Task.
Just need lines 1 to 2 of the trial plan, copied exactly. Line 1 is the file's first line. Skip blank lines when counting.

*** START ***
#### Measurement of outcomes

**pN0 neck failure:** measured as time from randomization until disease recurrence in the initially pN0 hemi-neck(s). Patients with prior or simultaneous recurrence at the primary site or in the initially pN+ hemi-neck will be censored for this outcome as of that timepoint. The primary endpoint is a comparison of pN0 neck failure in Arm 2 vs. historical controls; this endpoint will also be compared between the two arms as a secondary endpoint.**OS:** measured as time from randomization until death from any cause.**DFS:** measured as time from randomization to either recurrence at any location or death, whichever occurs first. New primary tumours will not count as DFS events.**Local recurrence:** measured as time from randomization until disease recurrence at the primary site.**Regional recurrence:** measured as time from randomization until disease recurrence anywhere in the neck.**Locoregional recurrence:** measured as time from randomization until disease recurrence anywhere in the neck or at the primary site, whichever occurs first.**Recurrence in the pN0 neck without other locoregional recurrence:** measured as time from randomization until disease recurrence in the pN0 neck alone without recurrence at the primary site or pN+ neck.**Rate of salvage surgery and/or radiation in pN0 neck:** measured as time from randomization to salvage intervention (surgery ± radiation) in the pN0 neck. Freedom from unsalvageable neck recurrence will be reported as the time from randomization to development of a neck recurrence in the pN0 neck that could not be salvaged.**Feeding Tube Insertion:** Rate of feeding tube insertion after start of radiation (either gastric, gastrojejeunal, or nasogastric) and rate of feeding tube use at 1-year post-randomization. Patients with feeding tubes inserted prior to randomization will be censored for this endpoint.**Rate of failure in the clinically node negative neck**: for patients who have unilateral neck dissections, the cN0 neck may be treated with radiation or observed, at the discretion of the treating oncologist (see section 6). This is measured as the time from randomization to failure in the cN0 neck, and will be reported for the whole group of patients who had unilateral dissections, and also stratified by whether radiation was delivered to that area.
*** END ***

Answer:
#### Measurement of outcomes

**pN0 neck failure:** measured as time from randomization until disease recurrence in the initially pN0 hemi-neck(s). Patients with prior or simultaneous recurrence at the primary site or in the initially pN+ hemi-neck will be censored for this outcome as of that timepoint. The primary endpoint is a comparison of pN0 neck failure in Arm 2 vs. historical controls; this endpoint will also be compared between the two arms as a secondary endpoint.**OS:** measured as time from randomization until death from any cause.**DFS:** measured as time from randomization to either recurrence at any location or death, whichever occurs first. New primary tumours will not count as DFS events.**Local recurrence:** measured as time from randomization until disease recurrence at the primary site.**Regional recurrence:** measured as time from randomization until disease recurrence anywhere in the neck.**Locoregional recurrence:** measured as time from randomization until disease recurrence anywhere in the neck or at the primary site, whichever occurs first.**Recurrence in the pN0 neck without other locoregional recurrence:** measured as time from randomization until disease recurrence in the pN0 neck alone without recurrence at the primary site or pN+ neck.**Rate of salvage surgery and/or radiation in pN0 neck:** measured as time from randomization to salvage intervention (surgery ± radiation) in the pN0 neck. Freedom from unsalvageable neck recurrence will be reported as the time from randomization to development of a neck recurrence in the pN0 neck that could not be salvaged.**Feeding Tube Insertion:** Rate of feeding tube insertion after start of radiation (either gastric, gastrojejeunal, or nasogastric) and rate of feeding tube use at 1-year post-randomization. Patients with feeding tubes inserted prior to randomization will be censored for this endpoint.**Rate of failure in the clinically node negative neck**: for patients who have unilateral neck dissections, the cN0 neck may be treated with radiation or observed, at the discretion of the treating oncologist (see section 6). This is measured as the time from randomization to failure in the cN0 neck, and will be reported for the whole group of patients who had unilateral dissections, and also stratified by whether radiation was delivered to that area.